Meanwhile, Democrats, riled by the presence of neo-Nazis, hate groups, and alleged disinformation campaigns on social media platforms, have raised their own calls to change the law. Sen. Elizabeth Warren has championed Section 230 “reform,” and former Vice President Joe Biden said in December 2019 that Section 230 should be “revoked” because the law permitted “falsehoods” to be published on social media platforms.

Trump’s executive order is likely unenforceable — but still important

Trump’s order purports to champion “free speech” on social media platforms by redefining “unfair business practices” and asking federal agencies and the Department of Justice to investigate the moderation processes of private companies.

Along with revamping a system where users could submit complaints to the White House if they feel their social media postings have been treated unfairly, the order calls for social media companies to lose the protections of Section 230 if the government determines that its moderation practices are “deceptive” or “inconsistent with an online platform’s terms of service.”

Legally, the executive order opens up a host of new questions, including, “Can the federal government tell private companies what speech to permit or bar”? Courts have found that websites can kick off users for any reason — like white nationalist Jared Taylor or, just this week, right-wing activist Laura Loomer.

There may also be procedural issues with the order, which did not go through the traditional interagency review process. As a former Justice Department inspector general put it on Twitter, “This Executive Order will be a hoot. Unlawful and unenforceable.”

In addition, the order doesn’t actually attempt to change Section 230, but asks the FCC to redefine when the law applies. “The EO, assuming the draft text is accurate, will kick the can down the road, asking the FCC to come up with rules about when Section 230 applies,” Adam Steinbaugh, a First Amendment lawyer, told me. “That apparently includes not only major social media sites, but any website that facilitates user content.”

Trump can’t shut down Twitter. He just wants a fight.

Trump is particularly interested in Section 230, largely as an election-year gambit to make his argument that social media companies are unfairly censoring conservative viewpoints, his included — even if adding a fact-check to a tweet is not censorship.

This is the narrative Trump is pursuing, Cooke told me. “Silicon Valley is dominated by people [on the left],” he said. “And this frustrates conservatives who say, well, it doesn’t matter how many elections we went, we are nevertheless impotent to resist change and the shaping of narratives.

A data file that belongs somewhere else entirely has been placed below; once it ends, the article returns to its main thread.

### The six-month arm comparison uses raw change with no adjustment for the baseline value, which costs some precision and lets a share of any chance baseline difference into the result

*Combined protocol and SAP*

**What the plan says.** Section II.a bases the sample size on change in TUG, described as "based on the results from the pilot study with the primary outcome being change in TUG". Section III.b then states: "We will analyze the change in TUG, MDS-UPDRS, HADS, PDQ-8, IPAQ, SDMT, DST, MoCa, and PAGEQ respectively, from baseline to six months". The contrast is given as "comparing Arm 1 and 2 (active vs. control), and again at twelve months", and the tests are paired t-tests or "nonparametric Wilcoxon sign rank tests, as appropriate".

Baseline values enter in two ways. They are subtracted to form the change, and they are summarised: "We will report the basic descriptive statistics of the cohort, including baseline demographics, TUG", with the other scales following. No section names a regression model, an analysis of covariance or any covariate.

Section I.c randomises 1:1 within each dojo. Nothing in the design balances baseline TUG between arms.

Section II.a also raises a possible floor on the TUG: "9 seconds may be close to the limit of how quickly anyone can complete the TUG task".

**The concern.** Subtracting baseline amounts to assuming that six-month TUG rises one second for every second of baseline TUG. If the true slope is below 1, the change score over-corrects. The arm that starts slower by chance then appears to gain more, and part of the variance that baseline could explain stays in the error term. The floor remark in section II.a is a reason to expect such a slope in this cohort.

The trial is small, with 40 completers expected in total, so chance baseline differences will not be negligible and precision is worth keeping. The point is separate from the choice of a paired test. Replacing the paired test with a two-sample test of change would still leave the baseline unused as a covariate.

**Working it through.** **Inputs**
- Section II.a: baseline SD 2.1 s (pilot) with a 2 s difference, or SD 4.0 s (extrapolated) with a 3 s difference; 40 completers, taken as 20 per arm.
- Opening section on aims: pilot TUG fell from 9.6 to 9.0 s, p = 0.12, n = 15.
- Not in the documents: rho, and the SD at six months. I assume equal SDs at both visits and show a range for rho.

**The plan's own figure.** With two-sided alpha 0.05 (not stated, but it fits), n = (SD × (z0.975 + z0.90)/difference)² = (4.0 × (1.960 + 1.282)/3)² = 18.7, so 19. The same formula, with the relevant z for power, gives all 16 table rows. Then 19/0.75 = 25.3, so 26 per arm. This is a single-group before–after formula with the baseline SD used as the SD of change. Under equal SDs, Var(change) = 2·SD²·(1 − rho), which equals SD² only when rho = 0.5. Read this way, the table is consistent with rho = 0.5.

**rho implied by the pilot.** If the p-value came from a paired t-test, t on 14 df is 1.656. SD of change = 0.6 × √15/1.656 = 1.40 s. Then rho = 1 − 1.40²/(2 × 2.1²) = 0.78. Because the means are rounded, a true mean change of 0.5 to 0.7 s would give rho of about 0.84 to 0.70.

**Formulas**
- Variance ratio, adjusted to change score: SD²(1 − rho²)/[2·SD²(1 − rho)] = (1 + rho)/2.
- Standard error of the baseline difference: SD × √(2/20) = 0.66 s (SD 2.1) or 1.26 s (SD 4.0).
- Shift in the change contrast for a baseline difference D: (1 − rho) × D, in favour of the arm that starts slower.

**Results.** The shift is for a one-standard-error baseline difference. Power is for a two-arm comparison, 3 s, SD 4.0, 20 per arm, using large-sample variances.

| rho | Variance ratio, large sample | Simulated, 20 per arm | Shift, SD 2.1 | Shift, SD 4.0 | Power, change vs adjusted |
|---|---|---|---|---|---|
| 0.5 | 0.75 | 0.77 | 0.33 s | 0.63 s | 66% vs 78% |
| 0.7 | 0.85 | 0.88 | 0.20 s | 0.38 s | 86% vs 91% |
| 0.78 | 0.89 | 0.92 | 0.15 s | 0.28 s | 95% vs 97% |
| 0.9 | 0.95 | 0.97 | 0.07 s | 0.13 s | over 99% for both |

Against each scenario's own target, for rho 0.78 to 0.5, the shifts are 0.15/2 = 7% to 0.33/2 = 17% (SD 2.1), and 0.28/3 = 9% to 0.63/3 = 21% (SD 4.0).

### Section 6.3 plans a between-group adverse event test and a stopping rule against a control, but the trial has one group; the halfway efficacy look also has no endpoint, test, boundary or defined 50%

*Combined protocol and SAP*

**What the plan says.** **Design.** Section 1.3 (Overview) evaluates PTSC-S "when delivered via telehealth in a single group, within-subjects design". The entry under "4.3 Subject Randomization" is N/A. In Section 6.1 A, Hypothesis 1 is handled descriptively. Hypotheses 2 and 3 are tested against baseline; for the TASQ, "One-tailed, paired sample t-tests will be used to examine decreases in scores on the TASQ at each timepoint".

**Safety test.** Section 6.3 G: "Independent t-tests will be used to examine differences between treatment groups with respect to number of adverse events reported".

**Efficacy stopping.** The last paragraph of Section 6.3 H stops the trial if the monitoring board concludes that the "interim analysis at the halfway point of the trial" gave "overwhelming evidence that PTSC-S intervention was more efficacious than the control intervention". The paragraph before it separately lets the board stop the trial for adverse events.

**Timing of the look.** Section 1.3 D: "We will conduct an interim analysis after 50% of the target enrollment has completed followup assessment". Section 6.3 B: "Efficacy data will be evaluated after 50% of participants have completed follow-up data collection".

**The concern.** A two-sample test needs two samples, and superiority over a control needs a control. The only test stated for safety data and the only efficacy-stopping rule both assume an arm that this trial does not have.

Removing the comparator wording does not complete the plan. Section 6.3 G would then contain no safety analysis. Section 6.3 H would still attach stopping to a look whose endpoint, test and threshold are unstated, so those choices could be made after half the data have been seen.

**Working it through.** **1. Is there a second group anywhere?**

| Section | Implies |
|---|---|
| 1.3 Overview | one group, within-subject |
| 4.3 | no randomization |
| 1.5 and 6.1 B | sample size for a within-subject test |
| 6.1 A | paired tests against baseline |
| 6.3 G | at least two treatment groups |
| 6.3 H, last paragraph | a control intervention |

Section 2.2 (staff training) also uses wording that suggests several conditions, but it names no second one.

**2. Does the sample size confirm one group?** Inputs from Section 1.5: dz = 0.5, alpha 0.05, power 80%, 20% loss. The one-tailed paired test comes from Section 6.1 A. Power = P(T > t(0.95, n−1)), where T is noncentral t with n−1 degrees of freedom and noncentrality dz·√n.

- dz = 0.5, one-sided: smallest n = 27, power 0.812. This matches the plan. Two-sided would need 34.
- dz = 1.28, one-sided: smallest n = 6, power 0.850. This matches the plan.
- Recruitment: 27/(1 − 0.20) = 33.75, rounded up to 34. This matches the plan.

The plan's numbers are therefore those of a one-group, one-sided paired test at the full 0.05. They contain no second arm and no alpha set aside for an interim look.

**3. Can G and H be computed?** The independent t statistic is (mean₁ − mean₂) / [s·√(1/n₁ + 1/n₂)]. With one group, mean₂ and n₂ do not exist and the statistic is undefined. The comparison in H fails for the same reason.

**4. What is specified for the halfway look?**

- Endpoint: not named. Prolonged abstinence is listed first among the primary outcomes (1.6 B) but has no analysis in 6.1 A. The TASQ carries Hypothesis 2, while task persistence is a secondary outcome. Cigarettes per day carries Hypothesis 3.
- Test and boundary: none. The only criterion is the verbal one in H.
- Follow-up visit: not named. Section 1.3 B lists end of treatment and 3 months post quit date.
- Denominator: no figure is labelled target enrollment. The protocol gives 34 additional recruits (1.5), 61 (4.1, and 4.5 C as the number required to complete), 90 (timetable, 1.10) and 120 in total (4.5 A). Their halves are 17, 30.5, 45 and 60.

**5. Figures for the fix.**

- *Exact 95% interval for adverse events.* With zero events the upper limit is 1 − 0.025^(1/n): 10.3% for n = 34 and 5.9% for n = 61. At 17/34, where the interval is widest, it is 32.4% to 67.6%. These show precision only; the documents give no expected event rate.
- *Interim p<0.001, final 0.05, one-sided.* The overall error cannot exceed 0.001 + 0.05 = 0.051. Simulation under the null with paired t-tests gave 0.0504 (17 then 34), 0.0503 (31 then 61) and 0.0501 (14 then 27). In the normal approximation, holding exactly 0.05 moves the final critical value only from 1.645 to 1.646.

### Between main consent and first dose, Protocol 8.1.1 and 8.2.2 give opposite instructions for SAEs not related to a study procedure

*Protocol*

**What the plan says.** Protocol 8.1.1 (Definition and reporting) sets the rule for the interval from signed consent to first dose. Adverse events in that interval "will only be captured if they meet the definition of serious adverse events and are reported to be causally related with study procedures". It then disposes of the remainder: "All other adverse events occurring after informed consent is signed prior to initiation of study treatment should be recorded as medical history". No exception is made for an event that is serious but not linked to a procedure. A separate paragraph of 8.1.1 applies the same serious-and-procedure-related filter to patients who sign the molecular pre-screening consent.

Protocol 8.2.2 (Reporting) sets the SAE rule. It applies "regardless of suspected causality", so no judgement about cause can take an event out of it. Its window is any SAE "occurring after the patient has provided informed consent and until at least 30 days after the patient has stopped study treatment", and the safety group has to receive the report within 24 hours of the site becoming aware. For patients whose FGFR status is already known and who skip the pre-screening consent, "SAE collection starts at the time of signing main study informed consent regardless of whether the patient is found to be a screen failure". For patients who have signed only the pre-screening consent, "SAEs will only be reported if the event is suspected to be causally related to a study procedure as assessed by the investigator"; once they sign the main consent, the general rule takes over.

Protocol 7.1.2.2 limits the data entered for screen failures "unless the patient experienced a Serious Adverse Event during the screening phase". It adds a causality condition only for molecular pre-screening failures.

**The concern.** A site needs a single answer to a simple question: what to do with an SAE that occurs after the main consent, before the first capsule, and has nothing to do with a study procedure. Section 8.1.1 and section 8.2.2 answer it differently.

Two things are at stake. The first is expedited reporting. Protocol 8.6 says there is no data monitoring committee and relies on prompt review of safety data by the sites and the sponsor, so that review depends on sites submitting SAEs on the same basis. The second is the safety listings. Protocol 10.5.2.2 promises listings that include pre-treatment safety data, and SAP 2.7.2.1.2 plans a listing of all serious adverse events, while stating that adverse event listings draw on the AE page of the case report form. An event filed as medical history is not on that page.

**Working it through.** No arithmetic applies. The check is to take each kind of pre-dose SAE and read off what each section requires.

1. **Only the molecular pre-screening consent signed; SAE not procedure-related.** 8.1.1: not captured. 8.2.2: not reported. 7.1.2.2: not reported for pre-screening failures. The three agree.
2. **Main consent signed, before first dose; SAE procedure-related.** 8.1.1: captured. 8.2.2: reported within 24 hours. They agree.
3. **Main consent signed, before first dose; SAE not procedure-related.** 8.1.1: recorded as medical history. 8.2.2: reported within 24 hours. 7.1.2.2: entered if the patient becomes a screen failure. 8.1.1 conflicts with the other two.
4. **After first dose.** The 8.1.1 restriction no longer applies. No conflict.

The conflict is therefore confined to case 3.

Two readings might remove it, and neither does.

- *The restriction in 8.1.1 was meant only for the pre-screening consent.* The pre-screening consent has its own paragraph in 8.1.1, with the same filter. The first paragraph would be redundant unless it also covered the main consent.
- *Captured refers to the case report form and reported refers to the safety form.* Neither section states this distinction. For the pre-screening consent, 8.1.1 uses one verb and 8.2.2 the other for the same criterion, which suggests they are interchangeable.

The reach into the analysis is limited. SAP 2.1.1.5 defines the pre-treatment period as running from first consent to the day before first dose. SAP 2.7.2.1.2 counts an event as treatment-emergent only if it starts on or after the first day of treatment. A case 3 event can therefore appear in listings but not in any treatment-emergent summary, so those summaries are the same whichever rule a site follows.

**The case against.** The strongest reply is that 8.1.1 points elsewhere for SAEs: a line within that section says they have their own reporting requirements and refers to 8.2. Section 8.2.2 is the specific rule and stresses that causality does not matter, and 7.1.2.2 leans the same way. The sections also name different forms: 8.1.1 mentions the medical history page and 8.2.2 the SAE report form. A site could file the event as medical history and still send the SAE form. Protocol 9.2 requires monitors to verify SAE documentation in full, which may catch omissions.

“Of course progressive say the opposite, which is it doesn’t matter how much cultural power we have, [all] power and all the money is on the right,” he said. “Which isn’t quite true, and nor is the cultural objection of conservatives. But that’s how they feel. And I think Trump more than most Republican politicians is an emblem of that frustration.”

It might seem odd for Trump to focus on Twitter as a platform, given that just 22 percent of American adults use Twitter and most of those who do rarely tweet. (Democrats criticizing social media companies are more likely to criticize Facebook, which has a broader user base.)

Twitter is a medium for the Extremely Online of all political stripes, and many conservatives view debates over Trump’s tweets, even the most repulsive ones, as fodder for “online political news junkies,” separate from the issues they think motivate working-class white voters who Trump needs to keep on his side. So why would the president of the United States make a reelection push based on a social media platform most of his voters don’t use?

Cooke said that it all had to do with Trump’s need for a “fight” — and he noted that voters who aren’t active on social media platforms might be more willing to accept Trump’s argument that conservatives are unfairly censored. Trump himself is framing his fight against Twitter as a culture war, tweeting attacks aimed at a single Twitter employee, even appearing to threaten the existence of the platform itself. And his campaign is already fundraising off the fight.

“Twitter is interfering in the 2020 Election by attempting to SILENCE your President,” his campaign emailed supporters on Thursday, accusing the “Fake News Media” of “working hand in hand with liberal platforms like Twitter to wrongly CENSOR conservative voices.”

“We can’t let them get away with it,” the email continued before asking for donations.